Meet Yolanda T. Marshall
Award-Winning Canadian Author of Diverse Children's Books
Late last summer, I connected with the illustrious and award-winning Guyanese-born Canadian author Yolanda T. Marshall at the annual TIFA(Toronto International Festival of Authors) event.
“My Son was born in 2015, and he is why I started writing children’s books. Before his birth, I had self-published a poetry book in 2008. His arrival into this world molded me into the author I am today. I wanted to write books celebrating the Caribbean/African diaspora to which he belongs, and I did just that”. - Yolanda T. Marshall
Upon arriving at the event, I watched her masterfully lead an engaging kids’ storytime session. I cannot recall seeing so many kids excited about reading books and storytime. I was immediately baffled and intrigued.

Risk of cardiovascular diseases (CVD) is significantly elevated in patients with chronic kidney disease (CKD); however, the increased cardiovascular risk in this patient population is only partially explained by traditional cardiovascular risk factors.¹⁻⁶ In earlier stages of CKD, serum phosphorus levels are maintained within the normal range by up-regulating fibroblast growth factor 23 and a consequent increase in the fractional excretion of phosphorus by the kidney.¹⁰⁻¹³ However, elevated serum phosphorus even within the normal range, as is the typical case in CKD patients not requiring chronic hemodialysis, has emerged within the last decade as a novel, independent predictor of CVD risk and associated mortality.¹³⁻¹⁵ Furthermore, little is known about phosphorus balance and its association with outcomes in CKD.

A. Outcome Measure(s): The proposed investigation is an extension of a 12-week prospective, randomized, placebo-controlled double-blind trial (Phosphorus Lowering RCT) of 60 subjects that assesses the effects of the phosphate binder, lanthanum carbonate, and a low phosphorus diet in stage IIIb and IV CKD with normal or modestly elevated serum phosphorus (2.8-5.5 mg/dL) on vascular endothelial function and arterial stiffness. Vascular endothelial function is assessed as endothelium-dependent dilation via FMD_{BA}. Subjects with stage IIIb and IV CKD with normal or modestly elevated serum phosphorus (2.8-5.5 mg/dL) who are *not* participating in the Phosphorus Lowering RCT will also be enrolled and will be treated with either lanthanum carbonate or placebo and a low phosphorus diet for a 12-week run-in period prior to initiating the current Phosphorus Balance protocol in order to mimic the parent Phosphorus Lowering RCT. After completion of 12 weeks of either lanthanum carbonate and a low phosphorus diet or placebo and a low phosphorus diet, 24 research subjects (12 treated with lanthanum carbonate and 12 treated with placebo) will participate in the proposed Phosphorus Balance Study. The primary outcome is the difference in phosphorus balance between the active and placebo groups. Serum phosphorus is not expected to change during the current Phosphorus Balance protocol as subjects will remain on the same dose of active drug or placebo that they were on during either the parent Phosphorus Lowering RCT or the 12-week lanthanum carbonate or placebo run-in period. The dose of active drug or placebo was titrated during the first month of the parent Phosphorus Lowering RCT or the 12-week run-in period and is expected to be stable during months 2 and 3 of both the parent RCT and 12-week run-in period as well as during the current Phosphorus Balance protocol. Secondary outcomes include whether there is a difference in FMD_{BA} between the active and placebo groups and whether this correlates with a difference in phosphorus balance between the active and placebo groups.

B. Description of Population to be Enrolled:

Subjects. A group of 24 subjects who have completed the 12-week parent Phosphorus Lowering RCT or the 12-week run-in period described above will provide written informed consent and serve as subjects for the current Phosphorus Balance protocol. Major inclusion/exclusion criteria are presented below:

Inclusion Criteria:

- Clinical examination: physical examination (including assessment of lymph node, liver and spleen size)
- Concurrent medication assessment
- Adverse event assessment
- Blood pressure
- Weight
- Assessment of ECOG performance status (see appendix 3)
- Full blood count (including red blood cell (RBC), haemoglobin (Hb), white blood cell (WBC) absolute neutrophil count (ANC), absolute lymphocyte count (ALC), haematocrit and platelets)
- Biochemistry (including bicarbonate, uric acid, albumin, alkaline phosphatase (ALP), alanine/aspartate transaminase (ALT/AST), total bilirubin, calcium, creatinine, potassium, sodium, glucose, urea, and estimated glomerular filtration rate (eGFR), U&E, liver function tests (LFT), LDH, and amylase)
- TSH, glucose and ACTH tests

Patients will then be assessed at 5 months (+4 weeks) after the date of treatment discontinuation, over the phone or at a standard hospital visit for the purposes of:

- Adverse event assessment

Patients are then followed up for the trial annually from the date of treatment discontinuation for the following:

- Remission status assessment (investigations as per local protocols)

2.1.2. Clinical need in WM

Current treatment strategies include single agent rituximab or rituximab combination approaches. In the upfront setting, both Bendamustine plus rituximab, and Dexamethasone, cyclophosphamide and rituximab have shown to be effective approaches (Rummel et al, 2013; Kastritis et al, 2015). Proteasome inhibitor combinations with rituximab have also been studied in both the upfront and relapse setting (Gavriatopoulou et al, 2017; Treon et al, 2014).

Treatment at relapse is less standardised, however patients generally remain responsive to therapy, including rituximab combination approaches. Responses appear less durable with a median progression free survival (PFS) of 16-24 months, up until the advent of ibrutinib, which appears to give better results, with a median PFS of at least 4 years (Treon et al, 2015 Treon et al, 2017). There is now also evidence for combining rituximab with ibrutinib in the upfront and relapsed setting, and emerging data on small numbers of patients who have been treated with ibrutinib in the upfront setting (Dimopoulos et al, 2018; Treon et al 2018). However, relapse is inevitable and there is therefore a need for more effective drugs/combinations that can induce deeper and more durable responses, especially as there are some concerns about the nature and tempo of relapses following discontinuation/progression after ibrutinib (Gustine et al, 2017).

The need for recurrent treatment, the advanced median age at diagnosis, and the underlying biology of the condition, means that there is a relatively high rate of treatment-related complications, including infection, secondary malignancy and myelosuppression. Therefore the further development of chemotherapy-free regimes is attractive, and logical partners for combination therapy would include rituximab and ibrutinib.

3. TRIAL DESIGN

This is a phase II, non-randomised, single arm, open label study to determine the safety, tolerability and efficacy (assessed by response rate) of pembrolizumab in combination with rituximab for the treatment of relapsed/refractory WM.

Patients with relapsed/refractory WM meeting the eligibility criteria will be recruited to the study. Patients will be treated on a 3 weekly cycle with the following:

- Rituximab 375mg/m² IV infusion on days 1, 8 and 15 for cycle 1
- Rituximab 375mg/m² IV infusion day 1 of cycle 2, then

After the session, I introduced myself to the energetic author and walked with her to the book signing space, where she performed the customary book signings. There were lots of books! I was fortunate to speak with her for a few hours, which felt like minutes, inquiring about her work, passion for writing, and the person behind the pen and paper.
Like any engaging conversation, time flew by quickly, so we agreed to connect afterward. Below is a detailed summary of my Q&A with Yolanda.
You stated your son is your biggest inspiration. Why?
My son was born in 2015, and he is the reason why I started writing children’s books. Before his birth, I had self-published a poetry book in 2008. His arrival into this world molded me into the author I am today. I wanted to write books celebrating the Caribbean/African diaspora to which he belongs, and I did just that.